Things I Didn’t Learn About Leadership in Church

Leadership originates in response to the needs of others. Leadership is not the response of people to the vision of an influential person, but rather their response to the leader as he or she articulates their wants and needs. It can not occur without truly knowing and understanding the needs of those one presumes to lead.

When a leader speaks the language of the hopes of others, the followers’ response is what initiates the leadership relationship. When a leader knows the underlying needs of others, a shared vision and mutual relationship that produces transformation can be created.

Leadership is not the articulation of what we assume others need. Which means that I can not really enter into a leadership relationship until I know someone well enough to know their needs and am willing to serve them in response to their needs, not to mine. This is a fair gauge for assessing whether a true leadership relationship exists.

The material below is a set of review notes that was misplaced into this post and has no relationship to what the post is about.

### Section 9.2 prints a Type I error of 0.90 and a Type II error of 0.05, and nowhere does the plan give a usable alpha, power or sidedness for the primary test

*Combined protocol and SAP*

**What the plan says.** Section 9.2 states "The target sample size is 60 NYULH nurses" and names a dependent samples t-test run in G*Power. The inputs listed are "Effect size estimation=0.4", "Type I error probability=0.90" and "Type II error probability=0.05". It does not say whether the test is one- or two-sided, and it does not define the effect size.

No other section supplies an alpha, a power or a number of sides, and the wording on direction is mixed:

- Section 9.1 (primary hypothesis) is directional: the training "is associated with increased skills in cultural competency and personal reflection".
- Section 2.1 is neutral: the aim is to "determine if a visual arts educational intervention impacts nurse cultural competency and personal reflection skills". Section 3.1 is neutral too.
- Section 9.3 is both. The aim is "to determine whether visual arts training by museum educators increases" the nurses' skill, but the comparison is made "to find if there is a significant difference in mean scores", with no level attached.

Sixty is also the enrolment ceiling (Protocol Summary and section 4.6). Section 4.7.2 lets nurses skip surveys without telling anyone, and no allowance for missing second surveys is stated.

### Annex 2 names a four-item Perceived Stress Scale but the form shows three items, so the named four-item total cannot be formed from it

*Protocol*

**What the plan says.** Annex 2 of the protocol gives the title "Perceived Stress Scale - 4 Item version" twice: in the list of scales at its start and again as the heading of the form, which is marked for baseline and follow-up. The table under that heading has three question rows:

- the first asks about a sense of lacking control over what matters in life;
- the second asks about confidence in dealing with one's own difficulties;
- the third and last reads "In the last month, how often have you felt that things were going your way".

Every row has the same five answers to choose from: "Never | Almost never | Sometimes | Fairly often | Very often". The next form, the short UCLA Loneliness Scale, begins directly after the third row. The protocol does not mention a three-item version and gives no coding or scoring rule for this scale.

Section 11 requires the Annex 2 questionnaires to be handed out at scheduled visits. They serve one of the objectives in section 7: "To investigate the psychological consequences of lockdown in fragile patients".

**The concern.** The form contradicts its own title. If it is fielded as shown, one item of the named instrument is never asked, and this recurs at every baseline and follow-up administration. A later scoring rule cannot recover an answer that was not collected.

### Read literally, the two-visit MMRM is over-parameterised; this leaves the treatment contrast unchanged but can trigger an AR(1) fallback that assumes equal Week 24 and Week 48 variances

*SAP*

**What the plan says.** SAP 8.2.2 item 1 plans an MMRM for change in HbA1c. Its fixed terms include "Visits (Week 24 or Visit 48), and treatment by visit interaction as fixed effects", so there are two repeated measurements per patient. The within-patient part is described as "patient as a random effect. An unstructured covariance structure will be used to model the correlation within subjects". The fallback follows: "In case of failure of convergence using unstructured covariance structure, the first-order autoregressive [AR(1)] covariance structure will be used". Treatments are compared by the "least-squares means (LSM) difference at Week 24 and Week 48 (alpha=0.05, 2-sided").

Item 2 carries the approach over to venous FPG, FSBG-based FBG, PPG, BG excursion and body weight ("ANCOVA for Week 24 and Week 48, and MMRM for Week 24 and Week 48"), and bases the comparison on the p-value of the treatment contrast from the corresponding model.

Positional leadership can create a platform of influence for an individual, and it can be organizationally effective. However, it is not typically transformational to the lives of followers. To the degree it is separate from relationship with followers, it is a perversion of leadership, no matter what you call it.

I find most material on church leadership to be a confusing mixture of organizational management cloaked in servant language preserving hierarchical relationship. Because of that, I believe we are still mostly confused about what leadership is within the church. My thoughts about leadership within the church are further explained in the post A Relational Ethos of Leadership.